Ribonuclease H (RNase H) is a family of endonuclease enzymes that cleave hydrolyzes, the phosphodiester bonds of RNA which is hybridized to DNA. RNase H exists in nearly all organisms from bacteria to humans. Researchers think RNase H plays a key role in DNA replication, DNA repair, and RNA transcription.
The activity of enzymes in the reverse transcription of HIV-1 and hepatitis B virus constitutes an essential domain of reverse transcriptase. Because of its characteristics, RNase H is regarded as an important target for the development of antiviral medicine. Currently, the activation of RNase H can be detected using a high-performance liquid chromatography technique but such a method takes a long time to produce results.
The Korea Advanced Institute of Science & Technology (KAIST) said that its research team has used the collateral cleavage activity of CRISPER-Cas12a, a genetic scissors system, to accurately detect the activation of RNase H in less than 60 minutes. Researchers said that because the activity of enzymes is involved in the proliferation of AIDS cells, this research can help find the cure for incurable diseases.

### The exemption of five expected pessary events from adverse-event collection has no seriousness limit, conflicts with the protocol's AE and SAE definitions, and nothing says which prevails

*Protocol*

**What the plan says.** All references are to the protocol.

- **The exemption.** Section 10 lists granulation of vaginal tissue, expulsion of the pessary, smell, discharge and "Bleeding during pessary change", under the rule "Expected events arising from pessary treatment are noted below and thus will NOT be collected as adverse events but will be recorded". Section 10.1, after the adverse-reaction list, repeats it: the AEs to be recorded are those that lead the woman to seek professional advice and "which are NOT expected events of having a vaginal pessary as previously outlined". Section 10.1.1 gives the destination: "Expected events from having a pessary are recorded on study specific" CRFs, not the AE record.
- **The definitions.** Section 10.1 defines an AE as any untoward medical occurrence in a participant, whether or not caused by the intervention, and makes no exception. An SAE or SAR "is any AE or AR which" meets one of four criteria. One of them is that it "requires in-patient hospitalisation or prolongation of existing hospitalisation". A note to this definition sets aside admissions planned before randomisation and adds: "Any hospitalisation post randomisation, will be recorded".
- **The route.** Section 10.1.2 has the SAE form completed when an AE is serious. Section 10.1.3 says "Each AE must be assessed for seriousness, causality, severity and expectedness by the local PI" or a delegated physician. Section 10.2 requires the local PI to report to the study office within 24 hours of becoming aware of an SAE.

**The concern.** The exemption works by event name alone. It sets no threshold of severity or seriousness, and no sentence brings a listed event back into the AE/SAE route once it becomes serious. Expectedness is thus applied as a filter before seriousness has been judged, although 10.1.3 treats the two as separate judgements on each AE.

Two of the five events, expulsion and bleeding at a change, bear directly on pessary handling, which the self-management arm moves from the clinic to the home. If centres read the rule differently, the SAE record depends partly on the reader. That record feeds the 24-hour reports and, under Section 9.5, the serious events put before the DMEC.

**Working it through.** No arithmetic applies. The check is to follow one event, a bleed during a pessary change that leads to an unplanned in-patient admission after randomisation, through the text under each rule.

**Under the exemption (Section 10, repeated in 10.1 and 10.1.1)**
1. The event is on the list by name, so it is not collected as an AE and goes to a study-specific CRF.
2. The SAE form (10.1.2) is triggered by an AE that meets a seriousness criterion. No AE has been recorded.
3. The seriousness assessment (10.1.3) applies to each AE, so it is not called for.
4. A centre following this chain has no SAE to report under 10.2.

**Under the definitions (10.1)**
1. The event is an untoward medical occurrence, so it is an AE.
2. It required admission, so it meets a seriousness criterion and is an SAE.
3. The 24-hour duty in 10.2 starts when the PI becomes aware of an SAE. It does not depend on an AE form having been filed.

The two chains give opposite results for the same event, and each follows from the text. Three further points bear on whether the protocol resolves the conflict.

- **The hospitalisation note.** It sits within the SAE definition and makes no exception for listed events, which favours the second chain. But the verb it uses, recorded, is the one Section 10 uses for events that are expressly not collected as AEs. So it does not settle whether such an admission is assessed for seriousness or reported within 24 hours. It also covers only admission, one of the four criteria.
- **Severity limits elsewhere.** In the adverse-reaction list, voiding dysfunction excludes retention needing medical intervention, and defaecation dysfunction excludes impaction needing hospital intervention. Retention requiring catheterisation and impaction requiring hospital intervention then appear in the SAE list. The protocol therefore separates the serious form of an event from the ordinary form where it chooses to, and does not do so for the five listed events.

"Because this technique uses CRISPER-Cas12a system's collateral cleavage activity to accurately detect RNase H, it can be utilized for the development of antiviral target drugs," KAIST researcher Park Hyun-gyu said in a statement on March 14.
© Aju Business Daily & www.ajunews.com Copyright: All materials on this site may not be reproduced, distributed, transmitted, displayed, published or broadcast without the authorization from the Aju News Corporation.